Joint authority Northern Ireland: NIO quizzed on why it won't repeat previous rejection of joint authority over NI
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In the past week Alliance, Sinn Fein, the SDLP and the Irish Taoiseach have all disparaged or ruled out direct rule from Westminster in light of the DUP boycott of Stormont.
A similar position arose in 2017, after the resignation of Martin McGuinness, when Irish Foreign Minister Simon Coveney ruled out “British-only direct rule”.
He was then firmly rebuffed by the UK, which responded: “We will never countenance any arrangement, such as joint authority, inconsistent with the principle of consent in the [Good Friday/Belfast] agreement.”
The UK government added that it was for it alone “to provide the certainty over delivery of public services and good governance in Northern Ireland, as part of the United Kingdom. This is consistent with our obligations under the Belfast agreement”.
This week the News Letter asked the Northern Ireland Office (NIO) if it holds that joint rule is feasible - and if it considers this within the scope of the GFA? However this time it made no effort to reject the possibility.
It said: "The Government’s strong preference is to see an Executive formed before the deadline on Friday - because it is locally accountable and elected representatives in Northern Ireland that can best deliver governance for Northern Ireland.
"If an Executive does not form by the 28th the Secretary of State for Northern Ireland will come under a duty to call a Northern Ireland Assembly Election.
"The Government in line with its commitments to the Belfast/Good Friday Agreement will carefully consider what other steps may need to be taken in the absence of an Executive to ensure that it delivers on its responsibilities to the people of Northern Ireland."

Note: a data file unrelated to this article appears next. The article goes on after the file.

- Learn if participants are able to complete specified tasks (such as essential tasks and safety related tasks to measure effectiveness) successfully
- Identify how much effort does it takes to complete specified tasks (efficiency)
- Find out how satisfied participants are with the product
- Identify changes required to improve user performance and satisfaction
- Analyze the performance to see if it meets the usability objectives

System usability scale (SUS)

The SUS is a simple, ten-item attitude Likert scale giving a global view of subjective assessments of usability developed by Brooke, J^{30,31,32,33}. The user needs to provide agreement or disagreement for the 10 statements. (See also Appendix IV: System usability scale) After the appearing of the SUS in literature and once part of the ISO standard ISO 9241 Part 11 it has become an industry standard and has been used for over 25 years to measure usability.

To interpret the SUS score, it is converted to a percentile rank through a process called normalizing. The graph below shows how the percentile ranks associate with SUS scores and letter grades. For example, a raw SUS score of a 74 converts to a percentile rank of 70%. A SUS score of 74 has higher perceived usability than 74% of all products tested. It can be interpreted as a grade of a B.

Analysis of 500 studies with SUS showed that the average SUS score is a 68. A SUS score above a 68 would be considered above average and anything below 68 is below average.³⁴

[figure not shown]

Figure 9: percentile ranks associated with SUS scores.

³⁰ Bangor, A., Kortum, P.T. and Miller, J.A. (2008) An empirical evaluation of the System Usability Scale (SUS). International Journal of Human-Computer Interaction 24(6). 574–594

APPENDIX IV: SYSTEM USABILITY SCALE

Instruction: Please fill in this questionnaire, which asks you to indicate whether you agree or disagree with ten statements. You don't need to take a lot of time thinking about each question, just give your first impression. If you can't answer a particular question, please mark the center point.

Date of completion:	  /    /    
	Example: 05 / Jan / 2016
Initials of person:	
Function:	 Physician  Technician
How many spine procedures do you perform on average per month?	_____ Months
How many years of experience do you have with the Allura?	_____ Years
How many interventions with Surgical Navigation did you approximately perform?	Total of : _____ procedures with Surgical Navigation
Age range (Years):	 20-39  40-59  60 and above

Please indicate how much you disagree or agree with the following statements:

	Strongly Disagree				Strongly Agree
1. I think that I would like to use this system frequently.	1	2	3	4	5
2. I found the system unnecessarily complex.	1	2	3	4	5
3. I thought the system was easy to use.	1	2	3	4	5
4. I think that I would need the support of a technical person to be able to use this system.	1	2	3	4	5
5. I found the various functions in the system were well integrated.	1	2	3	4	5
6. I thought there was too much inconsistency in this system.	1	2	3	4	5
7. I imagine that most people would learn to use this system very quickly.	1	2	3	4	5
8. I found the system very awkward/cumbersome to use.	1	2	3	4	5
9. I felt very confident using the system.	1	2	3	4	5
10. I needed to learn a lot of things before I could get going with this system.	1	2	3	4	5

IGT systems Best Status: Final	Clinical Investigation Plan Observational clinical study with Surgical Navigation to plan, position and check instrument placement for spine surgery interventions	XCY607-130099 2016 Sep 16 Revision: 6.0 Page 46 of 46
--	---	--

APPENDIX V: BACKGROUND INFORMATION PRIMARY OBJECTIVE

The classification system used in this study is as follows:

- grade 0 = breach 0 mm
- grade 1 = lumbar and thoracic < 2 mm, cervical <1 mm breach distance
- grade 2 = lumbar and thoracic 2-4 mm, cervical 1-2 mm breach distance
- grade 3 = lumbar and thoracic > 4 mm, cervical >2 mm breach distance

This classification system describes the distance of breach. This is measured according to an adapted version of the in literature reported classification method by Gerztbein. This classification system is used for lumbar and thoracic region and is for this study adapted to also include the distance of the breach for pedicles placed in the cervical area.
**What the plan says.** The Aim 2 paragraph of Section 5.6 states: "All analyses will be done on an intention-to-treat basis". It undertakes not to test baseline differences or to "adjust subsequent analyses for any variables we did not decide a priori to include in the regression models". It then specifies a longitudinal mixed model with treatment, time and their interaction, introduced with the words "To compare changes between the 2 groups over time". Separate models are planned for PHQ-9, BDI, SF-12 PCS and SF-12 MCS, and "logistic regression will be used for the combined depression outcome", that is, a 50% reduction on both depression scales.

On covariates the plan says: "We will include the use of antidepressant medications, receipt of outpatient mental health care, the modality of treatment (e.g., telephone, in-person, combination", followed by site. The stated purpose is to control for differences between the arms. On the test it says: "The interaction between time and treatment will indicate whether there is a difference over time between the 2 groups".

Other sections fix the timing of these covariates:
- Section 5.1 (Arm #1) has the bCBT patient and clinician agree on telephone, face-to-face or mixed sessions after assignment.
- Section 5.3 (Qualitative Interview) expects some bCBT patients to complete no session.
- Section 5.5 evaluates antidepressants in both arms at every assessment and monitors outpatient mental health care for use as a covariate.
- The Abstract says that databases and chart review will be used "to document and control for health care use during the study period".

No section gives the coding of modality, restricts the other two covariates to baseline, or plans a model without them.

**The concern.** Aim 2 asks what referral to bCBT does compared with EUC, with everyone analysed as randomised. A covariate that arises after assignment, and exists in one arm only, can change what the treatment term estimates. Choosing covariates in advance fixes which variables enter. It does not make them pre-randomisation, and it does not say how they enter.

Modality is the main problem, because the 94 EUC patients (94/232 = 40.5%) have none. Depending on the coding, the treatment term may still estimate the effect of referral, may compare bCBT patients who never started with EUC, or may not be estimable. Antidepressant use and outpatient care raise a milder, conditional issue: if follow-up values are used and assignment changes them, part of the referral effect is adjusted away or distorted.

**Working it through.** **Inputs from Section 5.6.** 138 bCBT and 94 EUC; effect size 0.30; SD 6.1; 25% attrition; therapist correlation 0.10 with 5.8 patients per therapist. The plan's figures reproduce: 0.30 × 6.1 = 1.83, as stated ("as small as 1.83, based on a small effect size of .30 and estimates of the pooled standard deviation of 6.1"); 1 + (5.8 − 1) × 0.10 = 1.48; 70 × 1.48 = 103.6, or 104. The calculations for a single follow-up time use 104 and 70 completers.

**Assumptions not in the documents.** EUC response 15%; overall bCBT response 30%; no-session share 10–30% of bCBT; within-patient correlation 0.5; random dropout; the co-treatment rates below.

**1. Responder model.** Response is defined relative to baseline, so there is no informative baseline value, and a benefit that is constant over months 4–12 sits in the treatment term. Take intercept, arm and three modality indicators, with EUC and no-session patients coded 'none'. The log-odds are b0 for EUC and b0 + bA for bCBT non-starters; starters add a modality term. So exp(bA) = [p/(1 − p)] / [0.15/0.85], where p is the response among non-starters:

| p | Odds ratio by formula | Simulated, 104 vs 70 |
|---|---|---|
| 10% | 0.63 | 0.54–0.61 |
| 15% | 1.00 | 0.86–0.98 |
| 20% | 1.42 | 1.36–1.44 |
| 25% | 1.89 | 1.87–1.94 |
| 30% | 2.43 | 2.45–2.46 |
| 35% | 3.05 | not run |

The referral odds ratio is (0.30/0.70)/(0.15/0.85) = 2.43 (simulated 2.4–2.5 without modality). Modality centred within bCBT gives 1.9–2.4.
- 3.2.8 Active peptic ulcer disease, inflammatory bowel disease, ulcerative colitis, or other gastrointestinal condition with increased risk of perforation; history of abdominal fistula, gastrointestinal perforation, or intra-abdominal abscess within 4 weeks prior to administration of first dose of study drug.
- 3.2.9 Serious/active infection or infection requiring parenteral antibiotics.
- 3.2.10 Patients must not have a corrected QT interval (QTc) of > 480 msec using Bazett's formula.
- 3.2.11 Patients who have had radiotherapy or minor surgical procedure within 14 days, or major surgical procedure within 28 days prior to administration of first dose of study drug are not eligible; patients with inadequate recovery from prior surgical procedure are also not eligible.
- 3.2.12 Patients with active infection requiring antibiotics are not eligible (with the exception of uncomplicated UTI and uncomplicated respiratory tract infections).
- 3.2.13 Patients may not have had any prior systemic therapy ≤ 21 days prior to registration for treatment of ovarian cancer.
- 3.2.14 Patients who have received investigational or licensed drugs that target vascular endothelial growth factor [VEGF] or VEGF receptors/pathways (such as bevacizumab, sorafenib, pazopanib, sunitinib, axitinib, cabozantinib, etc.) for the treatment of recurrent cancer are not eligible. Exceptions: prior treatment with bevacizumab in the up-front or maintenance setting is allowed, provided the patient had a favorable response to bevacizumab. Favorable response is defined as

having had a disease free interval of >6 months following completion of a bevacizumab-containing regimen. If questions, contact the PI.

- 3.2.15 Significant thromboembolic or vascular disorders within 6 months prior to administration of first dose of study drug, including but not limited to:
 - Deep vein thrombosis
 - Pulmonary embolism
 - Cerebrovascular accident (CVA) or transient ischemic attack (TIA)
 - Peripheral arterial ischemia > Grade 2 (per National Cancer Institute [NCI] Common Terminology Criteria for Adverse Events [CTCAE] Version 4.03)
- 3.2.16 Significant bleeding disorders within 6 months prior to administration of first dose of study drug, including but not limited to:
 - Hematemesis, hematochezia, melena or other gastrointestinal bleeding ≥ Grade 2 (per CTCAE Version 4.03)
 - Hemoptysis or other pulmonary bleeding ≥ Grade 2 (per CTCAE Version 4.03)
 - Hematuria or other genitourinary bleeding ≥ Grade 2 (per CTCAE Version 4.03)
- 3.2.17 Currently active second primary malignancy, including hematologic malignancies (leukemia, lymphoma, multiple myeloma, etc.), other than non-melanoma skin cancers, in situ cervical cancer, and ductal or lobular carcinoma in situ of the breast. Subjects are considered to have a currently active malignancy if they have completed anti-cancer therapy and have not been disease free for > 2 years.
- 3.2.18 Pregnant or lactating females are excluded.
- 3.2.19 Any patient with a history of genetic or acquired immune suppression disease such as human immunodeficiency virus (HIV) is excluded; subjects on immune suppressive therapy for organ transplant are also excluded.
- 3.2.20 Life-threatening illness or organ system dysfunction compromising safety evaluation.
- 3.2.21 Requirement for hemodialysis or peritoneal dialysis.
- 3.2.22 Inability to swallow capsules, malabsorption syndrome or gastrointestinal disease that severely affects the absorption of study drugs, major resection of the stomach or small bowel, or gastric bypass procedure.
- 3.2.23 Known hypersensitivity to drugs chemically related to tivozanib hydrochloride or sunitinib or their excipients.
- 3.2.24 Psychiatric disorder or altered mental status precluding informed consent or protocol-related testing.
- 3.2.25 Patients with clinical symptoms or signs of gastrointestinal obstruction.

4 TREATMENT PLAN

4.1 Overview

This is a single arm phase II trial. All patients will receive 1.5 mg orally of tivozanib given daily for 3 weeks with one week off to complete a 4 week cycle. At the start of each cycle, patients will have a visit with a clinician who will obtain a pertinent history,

DUP MLA Gordon Lyons responded that the Belfast Agreement is “entirely clear” that NI remains a full part of the UK.
"If the Government is serious about remaining committed to the Agreement, then any arrangement such as joint authority simply cannot be countenanced,” he said.
“Why they feel unable to restate that simple position is only something that can be explained by the NIO and its Ministers.
“The principle of consent is the key foundation upon which devolution has been built for unionists."
Through negotiating and accepting the Northern Ireland Protocol, the Government has “fundamentally weakened” that foundation, he added.
UUP leader Doug Beattie agreed that the difference in language used by the NIO since 2017 is “obviously for the NIO to explain and justify”.
"But for the avoidance of doubt, the Ulster Unionist Party is very clear that any attempt to impose some form of Joint Authority between London and Dublin on Northern Ireland would be the greatest possible breach of the Belfast Agreement and UK sovereignty over Northern Ireland," he said.
TUV Lagan Valley spokesperson Lorna Smyth said the term ‘joint authority’ has been “bandied about” many times over the years but that “no such plan has ever been committed to paper”.
She added: “It is a bogeyman designed to force Unionists to do things which they know are not in their interests.”
Joint authority is “legally and constitutionally impossible” she said, but would also be “a breach” of NI’s constitutional position as stated on the opening page of the GFA.